Tuesday, January 5, 2010

Do you know the game?

We often make the analogy, when we argue for math drills, let's say, that to get good at anything, you need practice. Malcolm Gladwell's Outliers gives us all kinds of examples of why extraordinary people do extraordinary things - they practice for 10,000 hours. As teachers, we argue that sports uses drills all the time. It's part of the hard work that makes us good at what we do. Therefore, drills in schools are a good thing. But where we go wrong in schools with practice is context. In volleyball, for example, we might practice setting for hours - but it's always in service of the game. The game is the thing. We practice over and over to win the game. But do kids know what the game is when they practice their times tables? The ones that do - win. How can we make sure each child knows about the game? And how can we ensure that we, as teachers, know the game? Sometimes we forget that it's not the test. It's not the assignment. It's not the project. And it's not the report card.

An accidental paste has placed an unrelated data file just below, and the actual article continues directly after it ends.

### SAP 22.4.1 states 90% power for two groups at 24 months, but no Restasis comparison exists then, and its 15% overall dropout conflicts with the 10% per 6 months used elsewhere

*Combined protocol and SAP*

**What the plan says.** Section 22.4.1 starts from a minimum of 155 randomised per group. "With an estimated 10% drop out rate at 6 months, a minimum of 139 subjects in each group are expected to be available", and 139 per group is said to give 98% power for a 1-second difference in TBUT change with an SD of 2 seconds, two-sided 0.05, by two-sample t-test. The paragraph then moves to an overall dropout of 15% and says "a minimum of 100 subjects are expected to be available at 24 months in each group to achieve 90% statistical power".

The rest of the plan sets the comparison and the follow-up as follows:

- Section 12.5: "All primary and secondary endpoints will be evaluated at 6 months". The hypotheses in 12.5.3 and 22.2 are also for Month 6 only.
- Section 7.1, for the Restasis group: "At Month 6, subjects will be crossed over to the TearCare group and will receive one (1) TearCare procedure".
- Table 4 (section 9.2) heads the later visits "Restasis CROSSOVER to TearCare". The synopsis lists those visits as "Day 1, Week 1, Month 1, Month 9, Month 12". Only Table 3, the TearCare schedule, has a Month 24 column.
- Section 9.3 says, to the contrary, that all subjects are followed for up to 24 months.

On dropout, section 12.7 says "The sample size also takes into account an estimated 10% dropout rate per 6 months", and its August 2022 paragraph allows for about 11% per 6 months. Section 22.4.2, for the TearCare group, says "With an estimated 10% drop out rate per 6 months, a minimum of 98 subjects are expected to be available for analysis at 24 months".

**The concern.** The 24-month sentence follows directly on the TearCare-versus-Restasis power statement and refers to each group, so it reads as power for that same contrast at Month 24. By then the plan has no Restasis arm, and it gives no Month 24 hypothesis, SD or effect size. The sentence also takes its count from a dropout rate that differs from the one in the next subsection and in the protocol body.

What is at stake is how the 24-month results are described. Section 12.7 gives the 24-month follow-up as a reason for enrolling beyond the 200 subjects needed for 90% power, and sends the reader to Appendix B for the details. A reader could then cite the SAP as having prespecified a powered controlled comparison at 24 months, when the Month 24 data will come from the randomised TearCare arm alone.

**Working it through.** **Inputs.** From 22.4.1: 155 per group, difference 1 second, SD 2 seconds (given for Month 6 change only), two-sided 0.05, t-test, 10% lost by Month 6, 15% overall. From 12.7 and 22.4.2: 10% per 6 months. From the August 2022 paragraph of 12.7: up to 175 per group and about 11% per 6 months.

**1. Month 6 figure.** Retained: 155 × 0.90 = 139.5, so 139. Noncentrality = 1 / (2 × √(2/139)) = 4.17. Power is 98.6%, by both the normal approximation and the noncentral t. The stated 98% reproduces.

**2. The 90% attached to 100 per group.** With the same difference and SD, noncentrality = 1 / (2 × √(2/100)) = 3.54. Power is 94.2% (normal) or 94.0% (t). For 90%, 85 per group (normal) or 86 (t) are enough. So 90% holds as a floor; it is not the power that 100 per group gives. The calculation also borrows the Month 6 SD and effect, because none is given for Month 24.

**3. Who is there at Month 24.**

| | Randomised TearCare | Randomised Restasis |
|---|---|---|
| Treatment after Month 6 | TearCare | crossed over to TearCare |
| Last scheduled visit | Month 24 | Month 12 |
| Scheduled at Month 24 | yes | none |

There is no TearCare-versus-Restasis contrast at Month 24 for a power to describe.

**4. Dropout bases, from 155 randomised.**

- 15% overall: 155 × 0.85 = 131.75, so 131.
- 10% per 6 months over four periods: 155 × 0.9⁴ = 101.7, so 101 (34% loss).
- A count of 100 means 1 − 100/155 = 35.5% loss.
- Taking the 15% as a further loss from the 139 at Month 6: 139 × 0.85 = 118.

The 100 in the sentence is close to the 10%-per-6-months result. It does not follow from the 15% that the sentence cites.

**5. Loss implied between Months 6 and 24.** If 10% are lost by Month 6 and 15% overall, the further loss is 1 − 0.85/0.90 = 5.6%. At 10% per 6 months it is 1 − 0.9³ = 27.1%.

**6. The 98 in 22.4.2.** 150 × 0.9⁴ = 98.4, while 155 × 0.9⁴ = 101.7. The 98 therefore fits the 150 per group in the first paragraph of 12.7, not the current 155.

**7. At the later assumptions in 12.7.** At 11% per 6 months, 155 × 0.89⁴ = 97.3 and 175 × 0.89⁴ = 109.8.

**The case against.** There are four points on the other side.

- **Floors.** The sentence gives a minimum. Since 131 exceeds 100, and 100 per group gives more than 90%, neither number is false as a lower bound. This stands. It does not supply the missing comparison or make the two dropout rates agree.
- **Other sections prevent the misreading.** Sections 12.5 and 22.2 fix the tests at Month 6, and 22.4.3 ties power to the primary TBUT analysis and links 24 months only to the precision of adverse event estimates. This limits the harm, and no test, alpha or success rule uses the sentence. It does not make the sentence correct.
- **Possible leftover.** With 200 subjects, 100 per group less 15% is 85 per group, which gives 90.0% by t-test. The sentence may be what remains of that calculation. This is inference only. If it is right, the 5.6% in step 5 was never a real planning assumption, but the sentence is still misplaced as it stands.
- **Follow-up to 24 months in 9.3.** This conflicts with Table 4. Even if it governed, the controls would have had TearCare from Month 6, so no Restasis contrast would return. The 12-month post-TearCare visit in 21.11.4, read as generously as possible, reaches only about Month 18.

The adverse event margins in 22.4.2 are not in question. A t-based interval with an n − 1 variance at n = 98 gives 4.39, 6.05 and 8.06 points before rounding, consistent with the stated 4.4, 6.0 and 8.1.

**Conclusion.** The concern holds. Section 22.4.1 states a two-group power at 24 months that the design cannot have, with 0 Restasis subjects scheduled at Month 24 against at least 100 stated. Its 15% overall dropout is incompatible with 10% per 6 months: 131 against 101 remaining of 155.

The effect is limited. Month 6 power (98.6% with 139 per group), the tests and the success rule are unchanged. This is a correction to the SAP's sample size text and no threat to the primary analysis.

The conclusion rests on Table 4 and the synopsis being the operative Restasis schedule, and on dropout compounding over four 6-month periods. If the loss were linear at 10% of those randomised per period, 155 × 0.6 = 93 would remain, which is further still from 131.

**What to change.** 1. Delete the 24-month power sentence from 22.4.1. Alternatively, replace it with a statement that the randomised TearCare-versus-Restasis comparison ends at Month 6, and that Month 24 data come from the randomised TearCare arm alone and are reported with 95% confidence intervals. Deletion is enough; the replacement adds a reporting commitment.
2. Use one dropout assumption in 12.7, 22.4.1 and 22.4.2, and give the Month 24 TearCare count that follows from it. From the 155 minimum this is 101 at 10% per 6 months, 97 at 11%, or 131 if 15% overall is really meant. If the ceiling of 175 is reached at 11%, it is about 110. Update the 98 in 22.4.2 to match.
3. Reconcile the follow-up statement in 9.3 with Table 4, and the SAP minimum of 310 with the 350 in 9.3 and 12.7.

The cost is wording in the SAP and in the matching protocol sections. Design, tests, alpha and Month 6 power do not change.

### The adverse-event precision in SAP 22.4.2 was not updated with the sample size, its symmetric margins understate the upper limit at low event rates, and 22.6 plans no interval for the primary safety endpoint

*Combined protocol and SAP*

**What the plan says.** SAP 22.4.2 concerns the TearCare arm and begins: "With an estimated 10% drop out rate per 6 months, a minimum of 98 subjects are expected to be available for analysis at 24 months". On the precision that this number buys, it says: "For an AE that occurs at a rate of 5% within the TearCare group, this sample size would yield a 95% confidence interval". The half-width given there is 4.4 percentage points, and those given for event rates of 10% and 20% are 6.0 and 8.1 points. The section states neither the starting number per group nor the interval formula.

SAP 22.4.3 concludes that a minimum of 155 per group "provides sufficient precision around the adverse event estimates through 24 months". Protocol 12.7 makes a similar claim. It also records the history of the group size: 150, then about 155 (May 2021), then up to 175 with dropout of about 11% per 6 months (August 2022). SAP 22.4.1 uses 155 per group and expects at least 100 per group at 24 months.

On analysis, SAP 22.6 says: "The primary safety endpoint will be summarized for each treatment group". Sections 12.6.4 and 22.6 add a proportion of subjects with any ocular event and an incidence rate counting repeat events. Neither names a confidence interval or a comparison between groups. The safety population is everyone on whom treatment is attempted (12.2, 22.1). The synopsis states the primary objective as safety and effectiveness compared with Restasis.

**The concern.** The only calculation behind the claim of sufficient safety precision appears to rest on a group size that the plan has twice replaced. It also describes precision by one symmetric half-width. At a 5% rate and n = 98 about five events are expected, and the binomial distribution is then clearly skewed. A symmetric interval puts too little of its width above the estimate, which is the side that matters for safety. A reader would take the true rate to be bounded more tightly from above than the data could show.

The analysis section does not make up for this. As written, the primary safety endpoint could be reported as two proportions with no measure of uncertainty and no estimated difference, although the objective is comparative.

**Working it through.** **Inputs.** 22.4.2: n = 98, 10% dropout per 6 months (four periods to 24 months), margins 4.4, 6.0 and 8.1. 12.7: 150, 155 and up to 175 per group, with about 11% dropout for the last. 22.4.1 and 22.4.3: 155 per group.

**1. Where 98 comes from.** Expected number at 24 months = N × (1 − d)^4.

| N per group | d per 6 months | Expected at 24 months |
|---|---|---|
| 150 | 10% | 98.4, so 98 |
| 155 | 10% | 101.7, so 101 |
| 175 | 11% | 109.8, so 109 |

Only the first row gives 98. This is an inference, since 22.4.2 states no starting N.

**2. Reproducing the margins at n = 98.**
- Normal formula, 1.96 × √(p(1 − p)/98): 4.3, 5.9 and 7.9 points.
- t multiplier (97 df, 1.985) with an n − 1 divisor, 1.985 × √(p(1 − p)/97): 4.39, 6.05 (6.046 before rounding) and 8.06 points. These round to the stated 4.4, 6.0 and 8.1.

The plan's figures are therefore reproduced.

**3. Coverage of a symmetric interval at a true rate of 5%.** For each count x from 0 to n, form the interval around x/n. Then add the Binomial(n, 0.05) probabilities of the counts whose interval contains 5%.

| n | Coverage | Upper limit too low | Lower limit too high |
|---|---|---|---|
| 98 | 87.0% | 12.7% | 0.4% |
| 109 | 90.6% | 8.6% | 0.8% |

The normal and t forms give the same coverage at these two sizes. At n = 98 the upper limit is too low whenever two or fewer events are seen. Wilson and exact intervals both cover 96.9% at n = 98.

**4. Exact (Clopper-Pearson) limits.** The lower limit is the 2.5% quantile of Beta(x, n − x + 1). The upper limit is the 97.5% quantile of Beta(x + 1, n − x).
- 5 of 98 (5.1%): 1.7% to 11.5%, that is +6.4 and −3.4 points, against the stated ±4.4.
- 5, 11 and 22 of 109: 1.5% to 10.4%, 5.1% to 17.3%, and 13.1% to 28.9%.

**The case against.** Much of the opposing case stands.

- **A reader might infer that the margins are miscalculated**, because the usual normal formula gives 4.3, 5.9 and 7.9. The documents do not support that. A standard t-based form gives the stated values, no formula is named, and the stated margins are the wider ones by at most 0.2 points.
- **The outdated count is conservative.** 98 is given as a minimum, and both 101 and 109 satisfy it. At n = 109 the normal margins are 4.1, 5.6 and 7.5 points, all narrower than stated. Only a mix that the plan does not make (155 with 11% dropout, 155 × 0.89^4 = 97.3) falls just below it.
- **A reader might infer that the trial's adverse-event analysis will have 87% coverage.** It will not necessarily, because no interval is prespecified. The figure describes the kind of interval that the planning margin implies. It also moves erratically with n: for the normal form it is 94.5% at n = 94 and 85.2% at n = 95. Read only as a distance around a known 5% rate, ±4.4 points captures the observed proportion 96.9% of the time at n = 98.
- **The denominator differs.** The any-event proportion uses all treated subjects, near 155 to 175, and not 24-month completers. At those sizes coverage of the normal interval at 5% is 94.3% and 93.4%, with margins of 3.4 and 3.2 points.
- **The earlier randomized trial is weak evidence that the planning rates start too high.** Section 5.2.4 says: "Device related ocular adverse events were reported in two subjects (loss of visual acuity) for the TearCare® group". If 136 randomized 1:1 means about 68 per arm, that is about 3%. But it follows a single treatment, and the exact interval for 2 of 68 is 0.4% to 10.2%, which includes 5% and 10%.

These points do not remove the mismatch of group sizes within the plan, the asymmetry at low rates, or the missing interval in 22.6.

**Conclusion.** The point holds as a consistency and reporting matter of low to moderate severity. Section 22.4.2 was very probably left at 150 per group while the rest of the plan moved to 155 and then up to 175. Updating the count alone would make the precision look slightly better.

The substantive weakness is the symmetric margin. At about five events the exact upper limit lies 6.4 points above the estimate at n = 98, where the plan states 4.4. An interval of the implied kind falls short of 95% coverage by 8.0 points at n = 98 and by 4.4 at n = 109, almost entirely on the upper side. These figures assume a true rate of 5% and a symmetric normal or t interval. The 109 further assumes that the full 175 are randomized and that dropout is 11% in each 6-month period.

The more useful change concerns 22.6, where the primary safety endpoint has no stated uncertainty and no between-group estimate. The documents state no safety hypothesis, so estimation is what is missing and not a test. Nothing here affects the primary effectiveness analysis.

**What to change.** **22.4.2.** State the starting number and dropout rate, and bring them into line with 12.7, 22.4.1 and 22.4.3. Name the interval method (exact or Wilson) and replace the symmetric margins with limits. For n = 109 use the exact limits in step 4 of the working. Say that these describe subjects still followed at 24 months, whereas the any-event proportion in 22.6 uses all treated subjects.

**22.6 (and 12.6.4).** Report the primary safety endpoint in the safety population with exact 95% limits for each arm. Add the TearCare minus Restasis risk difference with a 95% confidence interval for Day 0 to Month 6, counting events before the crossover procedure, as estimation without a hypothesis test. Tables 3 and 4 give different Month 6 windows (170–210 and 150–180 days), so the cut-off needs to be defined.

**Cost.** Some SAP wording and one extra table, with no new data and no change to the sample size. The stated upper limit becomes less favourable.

1. Interesting insights Shelley! I absolutely agree that providing context to students (and for that matter, to teachers) is key to success in the classroom. I just discovered your blog and I'm impressed with the posts that I've read thus far. I look forward to hearing what you have to say in the future! :)

  2. I'm just catching up on this blog on my day off, and it occurs to me that so many others will not have the time to do this because there is just so much to do, and most teachers don't have the luxury of teaching three or four days a week. I'm going to make sure I pass along this message as my first priority next week. It's so important.